10 Best How-To Books Ever Written
Somebody once said there are more book titles beginning with the words "how to" than with anything else. Perhaps that's because we all want to learn to do things better.
I've spent hours combing library shelves for how-to titles. (I've also spent several minutes combing my hair, but that's another story.)
What follows is a completely subjective list of outstanding books that teach us how to improve ourselves. Warning: Some of these titles do NOT begin with the words "how to."
1. "How to Win Friends and Influence People" by Dale Carnegie - written in 1936 - offers great tips on "six ways of making people like you," "12 ways of winning people to your way of thinking," and much, much more. It's one of history's greatest guides.
2. "How to Make Your Advertising Make Money" by researcher John Caples provides great advice for just about anybody, especially those looking for ideas to help them write better.
3. "Simplify Your Life" by Elaine St. James offers "100 ways to slow down and enjoy the things that really matter."
4."The 100 Simple Secrets of Successful People" by David Niven, Ph.D. talks about the "traits, beliefs, and practices" successful people share.
5. "Tuesdays with Morrie" by Mitch Albom tells the true story of a dying professor who offers great lessons on living. It's a wonderful book for any reader.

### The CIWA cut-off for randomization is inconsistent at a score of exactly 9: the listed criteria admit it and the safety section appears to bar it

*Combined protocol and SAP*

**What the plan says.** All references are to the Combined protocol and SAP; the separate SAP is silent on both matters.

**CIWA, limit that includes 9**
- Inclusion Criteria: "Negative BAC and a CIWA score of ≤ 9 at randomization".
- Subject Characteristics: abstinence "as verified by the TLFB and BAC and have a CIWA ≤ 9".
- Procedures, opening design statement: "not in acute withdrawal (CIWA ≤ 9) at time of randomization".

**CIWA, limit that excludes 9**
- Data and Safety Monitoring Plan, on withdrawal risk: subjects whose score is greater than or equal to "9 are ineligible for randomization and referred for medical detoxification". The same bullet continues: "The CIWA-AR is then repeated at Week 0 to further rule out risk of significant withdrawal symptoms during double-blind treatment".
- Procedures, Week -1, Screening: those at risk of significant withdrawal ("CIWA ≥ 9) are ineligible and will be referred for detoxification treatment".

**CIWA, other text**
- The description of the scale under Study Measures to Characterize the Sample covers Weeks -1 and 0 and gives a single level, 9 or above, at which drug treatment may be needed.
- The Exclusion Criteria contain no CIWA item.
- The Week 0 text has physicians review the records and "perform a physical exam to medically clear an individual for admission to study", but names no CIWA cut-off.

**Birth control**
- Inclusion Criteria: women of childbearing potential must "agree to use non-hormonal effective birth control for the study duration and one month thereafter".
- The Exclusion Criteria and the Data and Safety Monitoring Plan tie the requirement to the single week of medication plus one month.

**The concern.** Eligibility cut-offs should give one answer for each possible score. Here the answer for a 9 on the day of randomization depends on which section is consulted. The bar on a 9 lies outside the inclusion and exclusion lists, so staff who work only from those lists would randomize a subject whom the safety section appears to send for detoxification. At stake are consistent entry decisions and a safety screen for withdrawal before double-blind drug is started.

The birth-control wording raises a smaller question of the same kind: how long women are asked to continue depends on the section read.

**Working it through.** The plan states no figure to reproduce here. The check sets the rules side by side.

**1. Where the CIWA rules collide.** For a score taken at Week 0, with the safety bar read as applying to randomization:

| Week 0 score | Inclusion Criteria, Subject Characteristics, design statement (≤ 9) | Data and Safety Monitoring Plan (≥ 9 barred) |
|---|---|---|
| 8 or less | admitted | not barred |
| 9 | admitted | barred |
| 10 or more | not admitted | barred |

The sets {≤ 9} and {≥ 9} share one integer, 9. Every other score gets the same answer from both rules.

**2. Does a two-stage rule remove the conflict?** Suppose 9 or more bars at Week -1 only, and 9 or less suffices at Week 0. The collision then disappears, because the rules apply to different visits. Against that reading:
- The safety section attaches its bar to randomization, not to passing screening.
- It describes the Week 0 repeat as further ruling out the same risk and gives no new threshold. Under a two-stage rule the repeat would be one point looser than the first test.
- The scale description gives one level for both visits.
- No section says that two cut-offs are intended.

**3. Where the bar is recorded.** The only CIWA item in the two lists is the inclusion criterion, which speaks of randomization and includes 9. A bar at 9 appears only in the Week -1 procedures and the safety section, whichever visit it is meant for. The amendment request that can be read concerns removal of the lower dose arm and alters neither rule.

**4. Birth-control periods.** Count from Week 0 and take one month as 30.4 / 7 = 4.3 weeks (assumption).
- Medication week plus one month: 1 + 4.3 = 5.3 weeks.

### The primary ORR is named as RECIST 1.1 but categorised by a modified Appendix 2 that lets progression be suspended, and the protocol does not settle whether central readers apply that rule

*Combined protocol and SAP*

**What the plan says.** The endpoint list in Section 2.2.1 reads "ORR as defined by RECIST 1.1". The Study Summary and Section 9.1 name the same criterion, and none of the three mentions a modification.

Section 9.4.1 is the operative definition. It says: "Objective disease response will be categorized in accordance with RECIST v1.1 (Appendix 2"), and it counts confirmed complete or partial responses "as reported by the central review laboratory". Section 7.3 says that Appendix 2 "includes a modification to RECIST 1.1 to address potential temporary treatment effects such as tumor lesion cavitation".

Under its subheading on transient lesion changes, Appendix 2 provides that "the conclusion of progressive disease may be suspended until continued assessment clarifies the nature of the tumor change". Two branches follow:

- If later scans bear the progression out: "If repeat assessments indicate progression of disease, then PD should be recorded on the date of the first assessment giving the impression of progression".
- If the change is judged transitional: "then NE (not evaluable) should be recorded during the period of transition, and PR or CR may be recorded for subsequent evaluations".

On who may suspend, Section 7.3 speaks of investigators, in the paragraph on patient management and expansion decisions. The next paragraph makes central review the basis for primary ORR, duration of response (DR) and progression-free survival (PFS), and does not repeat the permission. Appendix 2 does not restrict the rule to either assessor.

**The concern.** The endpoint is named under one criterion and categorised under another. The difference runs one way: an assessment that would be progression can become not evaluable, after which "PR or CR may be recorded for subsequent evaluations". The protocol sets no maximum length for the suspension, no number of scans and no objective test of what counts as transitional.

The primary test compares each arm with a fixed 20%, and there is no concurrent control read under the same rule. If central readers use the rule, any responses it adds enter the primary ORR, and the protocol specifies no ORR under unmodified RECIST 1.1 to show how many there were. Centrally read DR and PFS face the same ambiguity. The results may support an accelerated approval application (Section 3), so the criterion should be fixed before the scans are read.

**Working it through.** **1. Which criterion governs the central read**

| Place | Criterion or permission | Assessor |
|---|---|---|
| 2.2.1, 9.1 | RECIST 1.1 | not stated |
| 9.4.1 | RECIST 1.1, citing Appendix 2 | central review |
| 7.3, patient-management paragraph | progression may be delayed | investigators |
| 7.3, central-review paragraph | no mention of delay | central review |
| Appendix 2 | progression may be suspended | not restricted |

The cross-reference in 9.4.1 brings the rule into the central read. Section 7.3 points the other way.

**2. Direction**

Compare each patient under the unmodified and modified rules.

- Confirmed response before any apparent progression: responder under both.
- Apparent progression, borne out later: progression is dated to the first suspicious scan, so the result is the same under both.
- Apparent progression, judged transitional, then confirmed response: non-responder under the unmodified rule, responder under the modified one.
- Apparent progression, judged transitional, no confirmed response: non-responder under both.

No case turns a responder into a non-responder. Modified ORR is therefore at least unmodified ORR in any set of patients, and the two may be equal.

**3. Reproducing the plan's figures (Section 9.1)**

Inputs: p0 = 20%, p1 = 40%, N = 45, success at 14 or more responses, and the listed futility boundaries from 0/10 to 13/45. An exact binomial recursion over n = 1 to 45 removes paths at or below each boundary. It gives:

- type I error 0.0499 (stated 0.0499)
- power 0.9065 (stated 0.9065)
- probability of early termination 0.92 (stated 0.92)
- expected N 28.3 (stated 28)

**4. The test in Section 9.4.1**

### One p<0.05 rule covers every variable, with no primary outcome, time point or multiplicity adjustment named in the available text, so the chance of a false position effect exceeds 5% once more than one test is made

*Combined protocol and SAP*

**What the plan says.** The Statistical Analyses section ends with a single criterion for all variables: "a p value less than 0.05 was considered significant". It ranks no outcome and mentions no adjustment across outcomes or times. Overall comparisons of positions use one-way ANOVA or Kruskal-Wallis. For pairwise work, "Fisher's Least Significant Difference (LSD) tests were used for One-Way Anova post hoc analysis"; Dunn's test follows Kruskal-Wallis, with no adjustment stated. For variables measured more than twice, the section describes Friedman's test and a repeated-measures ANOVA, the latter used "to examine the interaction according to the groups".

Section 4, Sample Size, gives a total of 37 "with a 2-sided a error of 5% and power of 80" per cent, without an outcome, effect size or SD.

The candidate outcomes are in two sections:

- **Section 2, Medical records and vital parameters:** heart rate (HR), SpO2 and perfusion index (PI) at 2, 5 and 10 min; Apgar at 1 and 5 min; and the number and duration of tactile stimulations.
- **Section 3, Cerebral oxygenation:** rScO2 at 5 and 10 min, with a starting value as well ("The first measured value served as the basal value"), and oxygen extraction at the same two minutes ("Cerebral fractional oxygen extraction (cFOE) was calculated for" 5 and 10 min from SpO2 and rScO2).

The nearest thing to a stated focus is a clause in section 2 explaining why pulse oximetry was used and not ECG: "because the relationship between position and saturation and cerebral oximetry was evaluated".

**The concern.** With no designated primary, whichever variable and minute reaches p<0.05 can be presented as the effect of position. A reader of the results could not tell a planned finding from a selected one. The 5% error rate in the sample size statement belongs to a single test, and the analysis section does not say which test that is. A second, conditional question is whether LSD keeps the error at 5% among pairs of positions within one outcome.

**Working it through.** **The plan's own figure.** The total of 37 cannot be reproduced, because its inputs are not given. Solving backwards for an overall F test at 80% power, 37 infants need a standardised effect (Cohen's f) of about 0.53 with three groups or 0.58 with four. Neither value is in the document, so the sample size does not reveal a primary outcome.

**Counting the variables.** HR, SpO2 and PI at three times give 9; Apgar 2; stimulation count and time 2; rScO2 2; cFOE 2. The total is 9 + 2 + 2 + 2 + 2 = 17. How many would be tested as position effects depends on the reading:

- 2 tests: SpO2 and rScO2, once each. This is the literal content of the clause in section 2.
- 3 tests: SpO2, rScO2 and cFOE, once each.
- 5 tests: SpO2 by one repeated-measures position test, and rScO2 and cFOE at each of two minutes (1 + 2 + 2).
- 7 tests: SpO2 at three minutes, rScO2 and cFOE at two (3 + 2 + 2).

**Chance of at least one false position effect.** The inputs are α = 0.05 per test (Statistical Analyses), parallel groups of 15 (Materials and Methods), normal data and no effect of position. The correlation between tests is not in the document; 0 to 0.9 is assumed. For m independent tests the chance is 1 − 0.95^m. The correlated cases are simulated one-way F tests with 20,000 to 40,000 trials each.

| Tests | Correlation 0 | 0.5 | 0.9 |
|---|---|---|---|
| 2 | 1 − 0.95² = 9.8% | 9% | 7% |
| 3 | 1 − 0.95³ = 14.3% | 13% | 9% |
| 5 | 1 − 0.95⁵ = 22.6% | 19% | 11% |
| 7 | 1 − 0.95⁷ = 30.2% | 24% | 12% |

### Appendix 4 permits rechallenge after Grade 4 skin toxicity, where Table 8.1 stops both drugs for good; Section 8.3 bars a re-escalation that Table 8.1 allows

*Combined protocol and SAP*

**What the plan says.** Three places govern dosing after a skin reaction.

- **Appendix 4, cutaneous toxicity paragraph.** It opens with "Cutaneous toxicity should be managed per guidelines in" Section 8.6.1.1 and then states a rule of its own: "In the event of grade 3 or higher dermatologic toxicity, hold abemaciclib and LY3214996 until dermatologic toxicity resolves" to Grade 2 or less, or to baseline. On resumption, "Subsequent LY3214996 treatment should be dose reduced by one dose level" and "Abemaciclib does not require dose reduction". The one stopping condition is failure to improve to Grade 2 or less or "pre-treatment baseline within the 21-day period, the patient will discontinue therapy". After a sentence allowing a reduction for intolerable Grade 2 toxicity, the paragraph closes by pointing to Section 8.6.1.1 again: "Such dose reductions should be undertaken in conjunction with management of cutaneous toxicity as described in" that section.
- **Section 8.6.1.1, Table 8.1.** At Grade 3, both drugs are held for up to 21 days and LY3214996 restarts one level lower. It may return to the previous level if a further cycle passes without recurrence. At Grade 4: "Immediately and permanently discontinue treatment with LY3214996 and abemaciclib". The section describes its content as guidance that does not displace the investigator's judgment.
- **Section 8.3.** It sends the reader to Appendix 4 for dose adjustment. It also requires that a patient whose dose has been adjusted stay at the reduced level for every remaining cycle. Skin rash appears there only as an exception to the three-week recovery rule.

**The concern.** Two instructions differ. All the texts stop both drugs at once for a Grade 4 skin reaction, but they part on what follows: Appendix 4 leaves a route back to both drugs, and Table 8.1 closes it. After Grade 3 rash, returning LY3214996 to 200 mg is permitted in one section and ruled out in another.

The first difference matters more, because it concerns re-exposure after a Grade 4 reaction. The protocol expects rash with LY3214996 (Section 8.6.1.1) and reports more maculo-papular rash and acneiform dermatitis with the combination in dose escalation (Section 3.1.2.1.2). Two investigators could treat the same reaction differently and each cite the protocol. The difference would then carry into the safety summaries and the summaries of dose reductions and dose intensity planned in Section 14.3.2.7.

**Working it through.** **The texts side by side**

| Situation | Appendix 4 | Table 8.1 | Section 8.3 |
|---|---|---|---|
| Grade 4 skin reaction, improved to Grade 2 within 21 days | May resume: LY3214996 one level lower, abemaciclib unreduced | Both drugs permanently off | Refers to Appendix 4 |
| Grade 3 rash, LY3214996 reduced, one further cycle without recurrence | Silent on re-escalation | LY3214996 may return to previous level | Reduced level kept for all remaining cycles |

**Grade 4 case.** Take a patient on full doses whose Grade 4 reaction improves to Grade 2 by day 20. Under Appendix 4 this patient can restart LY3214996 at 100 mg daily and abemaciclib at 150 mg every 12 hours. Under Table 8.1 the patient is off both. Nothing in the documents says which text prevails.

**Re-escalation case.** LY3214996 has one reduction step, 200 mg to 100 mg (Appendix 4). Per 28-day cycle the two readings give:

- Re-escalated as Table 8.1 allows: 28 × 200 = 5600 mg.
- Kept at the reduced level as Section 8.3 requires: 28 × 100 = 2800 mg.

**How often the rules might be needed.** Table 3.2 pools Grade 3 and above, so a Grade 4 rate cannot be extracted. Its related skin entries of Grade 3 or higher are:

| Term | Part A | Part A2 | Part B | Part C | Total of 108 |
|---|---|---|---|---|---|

6."Free Publicity" by Jeff Crilley. This "TV reporter shares the secrets of getting covered on the news."
7. "Panati's Extraordinary Origins of Everyday Things" by Charles Panati discusses the origin of hundreds of "items, expressions, and customs," and offers fascinating facts.
8. "The Practical Guide to Practically Everything" by Peter Bernstein and Christopher Ma offers ideas and advice on many, many subjects.
9. "What Every American Should Know About American History" by Dr. Alan Axelrod and Charles Phillips discusses "200 events that shaped the nation."
10."Cracking the Network Code" by Dean Lindsay. This terrific book from Lindsay - a popular business speaker - offers ideas for "meeting, connecting, and developing long-term relationships with co-workers and others."
Rix Quinn wrote the new book "Words That Stick," a practical writing guide for people who hate to write. It's available from your local bookstore, or www.amazon.com/exec/obidos/ASIN/1580085768/qid/">http://www.amazon.com/exec/obidos/ASIN/1580085768/qid/
Netflix has acquired Millarworld, the comic book publisher founded by Mark Millar, creator of such characters and stories as Kick-Ass, Kingsman and Old Man Logan. This marks the first acquisition by Netflix, which described the deal as "a natural progression in the company's effort to work directly with prolific and skilled creators and to acquire intellectual property and ownership of stories featuring compelling characters and timeless, interwoven fictional worlds."
Twenty-five years ago, when Walker U.K. opened a U.S. branch, rather than continue to sell rights to U.S. publishers, it was forced to take a different name on this side of the pond. The name "Walker" was already in use, and Candlewick Press was born. Now Candlewick is poised to begin publishing in the U.S. for the first time under the Walker name.